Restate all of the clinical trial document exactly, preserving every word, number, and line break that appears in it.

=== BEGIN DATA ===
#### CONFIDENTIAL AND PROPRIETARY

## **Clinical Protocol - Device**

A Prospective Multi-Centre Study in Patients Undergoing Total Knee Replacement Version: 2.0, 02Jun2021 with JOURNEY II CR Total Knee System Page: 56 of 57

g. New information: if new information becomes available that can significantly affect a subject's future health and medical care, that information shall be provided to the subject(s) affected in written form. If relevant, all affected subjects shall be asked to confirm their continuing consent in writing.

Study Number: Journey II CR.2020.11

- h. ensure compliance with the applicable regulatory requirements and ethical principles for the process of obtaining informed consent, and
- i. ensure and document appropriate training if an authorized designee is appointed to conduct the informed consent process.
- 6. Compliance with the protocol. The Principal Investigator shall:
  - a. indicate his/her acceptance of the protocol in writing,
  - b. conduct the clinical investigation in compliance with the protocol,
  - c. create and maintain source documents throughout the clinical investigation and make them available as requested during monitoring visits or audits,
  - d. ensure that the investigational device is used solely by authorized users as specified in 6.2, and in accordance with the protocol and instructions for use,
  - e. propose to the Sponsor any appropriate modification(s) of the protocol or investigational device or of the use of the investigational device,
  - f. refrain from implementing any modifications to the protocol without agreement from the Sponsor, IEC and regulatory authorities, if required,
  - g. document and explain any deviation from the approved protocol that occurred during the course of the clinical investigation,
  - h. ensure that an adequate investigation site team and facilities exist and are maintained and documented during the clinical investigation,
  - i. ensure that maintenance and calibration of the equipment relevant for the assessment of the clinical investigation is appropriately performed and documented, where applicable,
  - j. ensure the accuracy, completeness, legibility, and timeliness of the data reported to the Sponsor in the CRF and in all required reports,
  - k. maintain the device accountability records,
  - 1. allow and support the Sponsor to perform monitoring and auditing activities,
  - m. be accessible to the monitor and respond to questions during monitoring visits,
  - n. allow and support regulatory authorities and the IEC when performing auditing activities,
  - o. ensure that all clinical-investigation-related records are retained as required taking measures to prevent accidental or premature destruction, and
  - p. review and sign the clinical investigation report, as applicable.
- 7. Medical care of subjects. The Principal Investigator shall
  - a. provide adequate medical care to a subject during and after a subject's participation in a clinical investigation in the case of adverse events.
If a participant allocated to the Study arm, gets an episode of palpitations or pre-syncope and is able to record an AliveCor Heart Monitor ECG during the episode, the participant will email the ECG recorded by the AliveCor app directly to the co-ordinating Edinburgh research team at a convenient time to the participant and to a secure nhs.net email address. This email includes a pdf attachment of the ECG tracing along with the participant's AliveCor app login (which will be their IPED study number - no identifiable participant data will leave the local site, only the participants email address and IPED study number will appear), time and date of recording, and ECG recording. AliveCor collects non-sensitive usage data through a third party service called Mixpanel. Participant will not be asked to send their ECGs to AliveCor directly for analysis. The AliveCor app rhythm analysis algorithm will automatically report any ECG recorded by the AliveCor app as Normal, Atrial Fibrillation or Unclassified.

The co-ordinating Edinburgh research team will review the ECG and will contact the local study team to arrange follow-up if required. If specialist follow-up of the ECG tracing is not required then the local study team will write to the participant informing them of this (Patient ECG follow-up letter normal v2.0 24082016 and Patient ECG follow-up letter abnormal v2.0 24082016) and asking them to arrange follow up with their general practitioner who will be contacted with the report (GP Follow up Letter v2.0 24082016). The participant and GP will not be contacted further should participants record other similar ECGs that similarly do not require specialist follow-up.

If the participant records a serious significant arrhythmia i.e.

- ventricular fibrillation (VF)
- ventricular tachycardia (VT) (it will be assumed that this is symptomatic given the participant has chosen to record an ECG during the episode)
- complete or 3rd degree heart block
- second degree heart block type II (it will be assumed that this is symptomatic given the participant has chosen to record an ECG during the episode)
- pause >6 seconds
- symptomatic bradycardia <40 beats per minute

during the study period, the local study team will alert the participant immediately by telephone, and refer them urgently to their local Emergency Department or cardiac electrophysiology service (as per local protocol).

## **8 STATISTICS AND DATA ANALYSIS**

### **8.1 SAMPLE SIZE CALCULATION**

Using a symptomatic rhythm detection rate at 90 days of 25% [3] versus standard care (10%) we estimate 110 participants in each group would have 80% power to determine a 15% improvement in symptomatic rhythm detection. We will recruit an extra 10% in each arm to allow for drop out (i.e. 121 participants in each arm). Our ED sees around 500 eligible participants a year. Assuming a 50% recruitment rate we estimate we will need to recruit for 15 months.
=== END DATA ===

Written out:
#### CONFIDENTIAL AND PROPRIETARY

## **Clinical Protocol - Device**

A Prospective Multi-Centre Study in Patients Undergoing Total Knee Replacement Version: 2.0, 02Jun2021 with JOURNEY II CR Total Knee System Page: 56 of 57

g. New information: if new information becomes available that can significantly affect a subject's future health and medical care, that information shall be provided to the subject(s) affected in written form. If relevant, all affected subjects shall be asked to confirm their continuing consent in writing.

Study Number: Journey II CR.2020.11

- h. ensure compliance with the applicable regulatory requirements and ethical principles for the process of obtaining informed consent, and
- i. ensure and document appropriate training if an authorized designee is appointed to conduct the informed consent process.
- 6. Compliance with the protocol. The Principal Investigator shall:
  - a. indicate his/her acceptance of the protocol in writing,
  - b. conduct the clinical investigation in compliance with the protocol,
  - c. create and maintain source documents throughout the clinical investigation and make them available as requested during monitoring visits or audits,
  - d. ensure that the investigational device is used solely by authorized users as specified in 6.2, and in accordance with the protocol and instructions for use,
  - e. propose to the Sponsor any appropriate modification(s) of the protocol or investigational device or of the use of the investigational device,
  - f. refrain from implementing any modifications to the protocol without agreement from the Sponsor, IEC and regulatory authorities, if required,
  - g. document and explain any deviation from the approved protocol that occurred during the course of the clinical investigation,
  - h. ensure that an adequate investigation site team and facilities exist and are maintained and documented during the clinical investigation,
  - i. ensure that maintenance and calibration of the equipment relevant for the assessment of the clinical investigation is appropriately performed and documented, where applicable,
  - j. ensure the accuracy, completeness, legibility, and timeliness of the data reported to the Sponsor in the CRF and in all required reports,
  - k. maintain the device accountability records,
  - 1. allow and support the Sponsor to perform monitoring and auditing activities,
  - m. be accessible to the monitor and respond to questions during monitoring visits,
  - n. allow and support regulatory authorities and the IEC when performing auditing activities,
  - o. ensure that all clinical-investigation-related records are retained as required taking measures to prevent accidental or premature destruction, and
  - p. review and sign the clinical investigation report, as applicable.
- 7. Medical care of subjects. The Principal Investigator shall
  - a. provide adequate medical care to a subject during and after a subject's participation in a clinical investigation in the case of adverse events.
If a participant allocated to the Study arm, gets an episode of palpitations or pre-syncope and is able to record an AliveCor Heart Monitor ECG during the episode, the participant will email the ECG recorded by the AliveCor app directly to the co-ordinating Edinburgh research team at a convenient time to the participant and to a secure nhs.net email address. This email includes a pdf attachment of the ECG tracing along with the participant's AliveCor app login (which will be their IPED study number - no identifiable participant data will leave the local site, only the participants email address and IPED study number will appear), time and date of recording, and ECG recording. AliveCor collects non-sensitive usage data through a third party service called Mixpanel. Participant will not be asked to send their ECGs to AliveCor directly for analysis. The AliveCor app rhythm analysis algorithm will automatically report any ECG recorded by the AliveCor app as Normal, Atrial Fibrillation or Unclassified.

The co-ordinating Edinburgh research team will review the ECG and will contact the local study team to arrange follow-up if required. If specialist follow-up of the ECG tracing is not required then the local study team will write to the participant informing them of this (Patient ECG follow-up letter normal v2.0 24082016 and Patient ECG follow-up letter abnormal v2.0 24082016) and asking them to arrange follow up with their general practitioner who will be contacted with the report (GP Follow up Letter v2.0 24082016). The participant and GP will not be contacted further should participants record other similar ECGs that similarly do not require specialist follow-up.

If the participant records a serious significant arrhythmia i.e.

- ventricular fibrillation (VF)
- ventricular tachycardia (VT) (it will be assumed that this is symptomatic given the participant has chosen to record an ECG during the episode)
- complete or 3rd degree heart block
- second degree heart block type II (it will be assumed that this is symptomatic given the participant has chosen to record an ECG during the episode)
- pause >6 seconds
- symptomatic bradycardia <40 beats per minute

during the study period, the local study team will alert the participant immediately by telephone, and refer them urgently to their local Emergency Department or cardiac electrophysiology service (as per local protocol).

## **8 STATISTICS AND DATA ANALYSIS**

### **8.1 SAMPLE SIZE CALCULATION**

Using a symptomatic rhythm detection rate at 90 days of 25% [3] versus standard care (10%) we estimate 110 participants in each group would have 80% power to determine a 15% improvement in symptomatic rhythm detection. We will recruit an extra 10% in each arm to allow for drop out (i.e. 121 participants in each arm). Our ED sees around 500 eligible participants a year. Assuming a 50% recruitment rate we estimate we will need to recruit for 15 months.